‘I’m moving into my boyfriend’s flat and he wants to charge me rent – should I pay?’

Q.: I’m moving in with my boyfriend, who owns his own flat, and he has suggested I pay him rent. I’m renting a room in a flat at the moment, and I’ll be paying a bit less when I live with my boyfriend than I pay at the moment, so will have a bit more money each month. We’ll then split the bills 50:50. However, my friends have said that he is profiting off me, as my money will go towards paying off his mortgage. He owns a one-bedroom flat, so it’s not like he was going to rent a room to another person. I can’t afford to buy into his place as I have no savings, and I think it’s a bit soon for that level of commitment anyway. But as he is going to make money off my living there, should I object and ask to pay less? Obviously this is a bit of a tricky topic to bring up.

A.: Moving in together means that a certain amount of your finances will become entwined, even if it’s just splitting bills or working out how you pay for the weekly food shop. However, you are starting from a bit of an imbalance here, in that he is a property owner and you have no savings. On the one hand, which you acknowledge, your monthly outgoings will be reduced by moving in with him, as will his, and so everyone wins out of the move. However, I suspect other readers will find it ridiculous that he is charging you money and profiting from you moving in. He will clearly be significantly better off by having you live there, which won’t sit right with some. If the arrangement continues and then you break up, you could effectively spend years helping to pay off his mortgage and end up with nothing to show for it. One solution is to suggest just splitting the monthly costs down the middle. However, this will tip the balance dramatically in your favour, as you will not have any rent to pay. Another suggestion could be that you pay the suggested rent, but that money (after any costs) goes into a pot for both of you to use, or ring-fenced money so that should you break up, you have some savings to leave with. This will all be immaterial if you stay together for the long-haul, but you’re wise to be concerned about it at this stage.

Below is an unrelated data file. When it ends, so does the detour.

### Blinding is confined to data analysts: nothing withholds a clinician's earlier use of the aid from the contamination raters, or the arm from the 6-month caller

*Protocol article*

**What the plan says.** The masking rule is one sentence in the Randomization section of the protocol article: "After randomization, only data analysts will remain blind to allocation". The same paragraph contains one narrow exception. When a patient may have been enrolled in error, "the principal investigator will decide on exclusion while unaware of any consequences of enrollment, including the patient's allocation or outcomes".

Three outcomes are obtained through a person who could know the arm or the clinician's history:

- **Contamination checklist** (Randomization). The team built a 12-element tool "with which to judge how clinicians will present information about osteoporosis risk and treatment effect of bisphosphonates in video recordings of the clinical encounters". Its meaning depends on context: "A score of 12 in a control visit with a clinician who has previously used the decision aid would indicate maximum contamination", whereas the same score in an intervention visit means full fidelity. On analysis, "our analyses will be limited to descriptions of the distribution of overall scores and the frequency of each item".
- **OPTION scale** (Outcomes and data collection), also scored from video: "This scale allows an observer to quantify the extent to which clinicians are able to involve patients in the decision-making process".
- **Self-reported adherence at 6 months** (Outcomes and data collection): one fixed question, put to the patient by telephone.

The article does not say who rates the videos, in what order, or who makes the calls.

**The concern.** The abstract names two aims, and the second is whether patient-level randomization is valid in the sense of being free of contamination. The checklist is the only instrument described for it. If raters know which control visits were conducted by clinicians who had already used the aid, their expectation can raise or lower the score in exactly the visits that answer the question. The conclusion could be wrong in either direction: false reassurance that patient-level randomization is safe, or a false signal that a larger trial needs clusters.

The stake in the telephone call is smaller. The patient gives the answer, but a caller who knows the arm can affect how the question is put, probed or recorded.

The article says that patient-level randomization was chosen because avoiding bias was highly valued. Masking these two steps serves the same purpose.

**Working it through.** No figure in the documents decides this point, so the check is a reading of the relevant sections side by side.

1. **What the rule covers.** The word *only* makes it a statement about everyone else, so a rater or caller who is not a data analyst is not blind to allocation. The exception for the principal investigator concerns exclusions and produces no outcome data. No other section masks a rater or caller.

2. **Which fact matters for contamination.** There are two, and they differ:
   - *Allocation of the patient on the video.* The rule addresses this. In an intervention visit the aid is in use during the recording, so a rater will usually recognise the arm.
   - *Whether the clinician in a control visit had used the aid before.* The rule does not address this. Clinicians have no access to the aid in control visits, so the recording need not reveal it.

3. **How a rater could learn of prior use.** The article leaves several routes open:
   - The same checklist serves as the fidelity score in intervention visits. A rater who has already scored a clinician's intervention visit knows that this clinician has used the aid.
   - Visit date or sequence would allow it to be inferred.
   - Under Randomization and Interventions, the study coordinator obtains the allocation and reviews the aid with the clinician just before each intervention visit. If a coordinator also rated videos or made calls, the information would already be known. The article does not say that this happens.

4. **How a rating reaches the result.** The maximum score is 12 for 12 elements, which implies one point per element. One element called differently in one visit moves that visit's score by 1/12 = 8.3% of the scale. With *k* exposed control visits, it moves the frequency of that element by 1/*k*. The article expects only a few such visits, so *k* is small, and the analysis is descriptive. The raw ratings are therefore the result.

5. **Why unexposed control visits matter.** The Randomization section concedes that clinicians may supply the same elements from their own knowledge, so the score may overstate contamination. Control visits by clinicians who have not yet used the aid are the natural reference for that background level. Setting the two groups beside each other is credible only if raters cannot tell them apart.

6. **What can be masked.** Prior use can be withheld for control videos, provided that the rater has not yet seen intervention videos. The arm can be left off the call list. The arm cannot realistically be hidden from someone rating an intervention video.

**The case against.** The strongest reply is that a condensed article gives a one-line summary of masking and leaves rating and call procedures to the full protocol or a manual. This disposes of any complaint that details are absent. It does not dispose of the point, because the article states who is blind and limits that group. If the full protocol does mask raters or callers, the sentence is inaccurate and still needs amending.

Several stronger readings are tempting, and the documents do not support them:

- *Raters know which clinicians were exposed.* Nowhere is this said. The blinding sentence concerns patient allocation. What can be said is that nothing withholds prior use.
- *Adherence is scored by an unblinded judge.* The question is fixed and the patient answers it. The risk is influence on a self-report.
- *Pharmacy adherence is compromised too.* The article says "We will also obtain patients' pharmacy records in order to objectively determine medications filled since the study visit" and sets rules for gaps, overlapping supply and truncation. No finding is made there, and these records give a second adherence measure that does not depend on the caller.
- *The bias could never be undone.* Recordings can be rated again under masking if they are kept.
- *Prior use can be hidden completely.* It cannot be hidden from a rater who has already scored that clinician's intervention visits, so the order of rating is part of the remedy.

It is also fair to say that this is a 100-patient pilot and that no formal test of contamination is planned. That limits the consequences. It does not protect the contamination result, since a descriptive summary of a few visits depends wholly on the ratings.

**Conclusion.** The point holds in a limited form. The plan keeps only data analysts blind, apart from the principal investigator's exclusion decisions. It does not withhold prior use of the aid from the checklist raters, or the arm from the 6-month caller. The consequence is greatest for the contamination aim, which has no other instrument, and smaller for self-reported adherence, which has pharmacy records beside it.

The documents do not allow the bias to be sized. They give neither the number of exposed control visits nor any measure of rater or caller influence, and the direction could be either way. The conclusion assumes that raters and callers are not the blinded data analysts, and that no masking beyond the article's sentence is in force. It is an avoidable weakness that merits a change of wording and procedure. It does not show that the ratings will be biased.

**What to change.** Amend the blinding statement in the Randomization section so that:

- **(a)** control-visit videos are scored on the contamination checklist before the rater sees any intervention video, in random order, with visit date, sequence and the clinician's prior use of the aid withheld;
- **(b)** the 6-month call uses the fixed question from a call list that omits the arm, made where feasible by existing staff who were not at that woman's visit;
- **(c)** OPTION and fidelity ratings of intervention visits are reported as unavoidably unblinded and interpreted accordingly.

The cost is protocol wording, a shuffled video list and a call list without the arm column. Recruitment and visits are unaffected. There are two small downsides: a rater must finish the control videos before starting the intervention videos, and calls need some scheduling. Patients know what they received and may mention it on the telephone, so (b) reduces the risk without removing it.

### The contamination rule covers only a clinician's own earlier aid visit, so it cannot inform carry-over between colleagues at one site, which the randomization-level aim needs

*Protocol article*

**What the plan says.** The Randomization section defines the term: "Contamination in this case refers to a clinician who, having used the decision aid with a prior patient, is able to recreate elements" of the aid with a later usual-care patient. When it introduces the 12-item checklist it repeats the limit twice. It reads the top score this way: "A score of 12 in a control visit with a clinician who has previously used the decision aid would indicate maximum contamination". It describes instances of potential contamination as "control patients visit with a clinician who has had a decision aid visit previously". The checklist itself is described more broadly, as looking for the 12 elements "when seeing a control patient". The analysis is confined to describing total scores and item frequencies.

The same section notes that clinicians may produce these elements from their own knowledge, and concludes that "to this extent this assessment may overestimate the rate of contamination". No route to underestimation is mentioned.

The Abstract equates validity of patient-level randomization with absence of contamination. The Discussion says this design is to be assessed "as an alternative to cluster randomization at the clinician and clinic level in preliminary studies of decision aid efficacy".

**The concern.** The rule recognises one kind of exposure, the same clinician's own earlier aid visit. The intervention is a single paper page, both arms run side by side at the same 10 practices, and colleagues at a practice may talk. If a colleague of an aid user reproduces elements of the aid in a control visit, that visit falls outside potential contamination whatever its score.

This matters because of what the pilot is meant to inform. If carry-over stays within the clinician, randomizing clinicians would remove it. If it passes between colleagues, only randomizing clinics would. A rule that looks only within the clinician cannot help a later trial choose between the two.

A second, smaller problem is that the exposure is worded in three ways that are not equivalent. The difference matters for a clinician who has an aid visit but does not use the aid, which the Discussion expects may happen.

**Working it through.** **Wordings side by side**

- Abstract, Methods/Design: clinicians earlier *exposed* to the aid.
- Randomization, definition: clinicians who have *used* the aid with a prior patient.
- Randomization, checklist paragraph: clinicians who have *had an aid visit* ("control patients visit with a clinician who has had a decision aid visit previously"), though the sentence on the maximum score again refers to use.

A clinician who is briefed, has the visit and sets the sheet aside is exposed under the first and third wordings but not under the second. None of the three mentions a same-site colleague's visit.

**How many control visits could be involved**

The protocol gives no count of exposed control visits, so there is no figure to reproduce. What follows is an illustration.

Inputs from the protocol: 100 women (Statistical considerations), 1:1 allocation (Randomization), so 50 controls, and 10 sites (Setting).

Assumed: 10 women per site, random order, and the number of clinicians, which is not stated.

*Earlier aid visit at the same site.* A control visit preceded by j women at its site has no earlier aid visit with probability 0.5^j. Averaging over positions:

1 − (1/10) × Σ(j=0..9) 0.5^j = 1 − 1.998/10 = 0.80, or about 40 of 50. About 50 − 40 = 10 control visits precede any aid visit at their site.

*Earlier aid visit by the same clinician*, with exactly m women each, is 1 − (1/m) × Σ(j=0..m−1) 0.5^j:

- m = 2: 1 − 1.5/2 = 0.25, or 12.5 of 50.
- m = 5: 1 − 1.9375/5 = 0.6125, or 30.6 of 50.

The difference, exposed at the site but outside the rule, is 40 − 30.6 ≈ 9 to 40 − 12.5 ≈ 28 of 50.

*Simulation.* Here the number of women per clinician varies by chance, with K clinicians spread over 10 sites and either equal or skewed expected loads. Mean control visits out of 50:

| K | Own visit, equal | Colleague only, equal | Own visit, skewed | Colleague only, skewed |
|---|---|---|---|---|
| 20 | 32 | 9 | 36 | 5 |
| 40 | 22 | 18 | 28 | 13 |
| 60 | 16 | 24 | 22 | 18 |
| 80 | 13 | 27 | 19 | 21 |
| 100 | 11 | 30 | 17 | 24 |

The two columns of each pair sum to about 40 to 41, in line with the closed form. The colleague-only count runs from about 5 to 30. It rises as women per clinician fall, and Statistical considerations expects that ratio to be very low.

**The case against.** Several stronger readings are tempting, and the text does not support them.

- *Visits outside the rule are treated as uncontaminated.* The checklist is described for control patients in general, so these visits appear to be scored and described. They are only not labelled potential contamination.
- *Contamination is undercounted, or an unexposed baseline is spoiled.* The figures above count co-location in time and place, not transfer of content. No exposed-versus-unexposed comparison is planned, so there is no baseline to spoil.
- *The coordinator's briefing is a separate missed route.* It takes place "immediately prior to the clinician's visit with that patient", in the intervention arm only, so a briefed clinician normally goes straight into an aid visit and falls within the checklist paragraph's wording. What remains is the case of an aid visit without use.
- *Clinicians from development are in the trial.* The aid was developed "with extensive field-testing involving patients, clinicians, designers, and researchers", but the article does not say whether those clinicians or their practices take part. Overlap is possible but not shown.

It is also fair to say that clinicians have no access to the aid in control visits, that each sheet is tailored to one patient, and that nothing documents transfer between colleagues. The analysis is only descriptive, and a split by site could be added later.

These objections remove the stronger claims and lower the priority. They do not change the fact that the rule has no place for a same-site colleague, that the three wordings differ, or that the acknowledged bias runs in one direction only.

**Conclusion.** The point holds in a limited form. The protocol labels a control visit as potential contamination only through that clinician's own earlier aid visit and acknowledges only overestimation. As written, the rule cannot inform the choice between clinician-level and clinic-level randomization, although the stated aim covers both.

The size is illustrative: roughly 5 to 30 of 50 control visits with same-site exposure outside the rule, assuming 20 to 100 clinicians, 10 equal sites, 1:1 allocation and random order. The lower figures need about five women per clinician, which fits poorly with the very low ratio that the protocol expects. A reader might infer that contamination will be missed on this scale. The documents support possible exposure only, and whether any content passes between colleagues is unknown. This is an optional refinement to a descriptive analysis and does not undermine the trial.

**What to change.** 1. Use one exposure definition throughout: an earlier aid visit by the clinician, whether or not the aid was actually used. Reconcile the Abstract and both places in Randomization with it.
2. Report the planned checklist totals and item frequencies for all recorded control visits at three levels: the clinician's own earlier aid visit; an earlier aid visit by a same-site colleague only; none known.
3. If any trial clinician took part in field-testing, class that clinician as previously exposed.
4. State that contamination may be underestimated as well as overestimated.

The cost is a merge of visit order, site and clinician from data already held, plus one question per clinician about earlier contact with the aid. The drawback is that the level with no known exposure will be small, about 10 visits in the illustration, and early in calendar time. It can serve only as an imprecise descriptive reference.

I left quite a stressful job a few months ago and have just discovered I’ve been overpaid for holiday I didn’t take.

Q.: I didn’t take much time off while employed on account of the lack of staff and abundance of work, and even when I did manage a day of holiday here and there, I ended up working anyway. Despite the holiday build-up, I’m certain the firm has calculated it wrong and I’ve been paid too much. I’ve heard nothing from the company and who knows if it will spot the mistake. I’m in a bit of a dilemma as I don’t know whether I should pay it back. If the company did ask for it back I can’t really pretend I didn’t know about it. Do I have to pay it back and should I?

A.: I expect it is highly unlikely that the employer will firstly notice their mistake and secondly seek to unravel it. Unless the error runs into thousands of pounds it simply isn’t worth their time chasing a former employee for a repayment and certainly not dragging someone through the courts. My advice: keep hold of the cash for 12 months. After that, if you’ve not heard from them, you never will. But let them be the ones to do the chasing, it’s their error.

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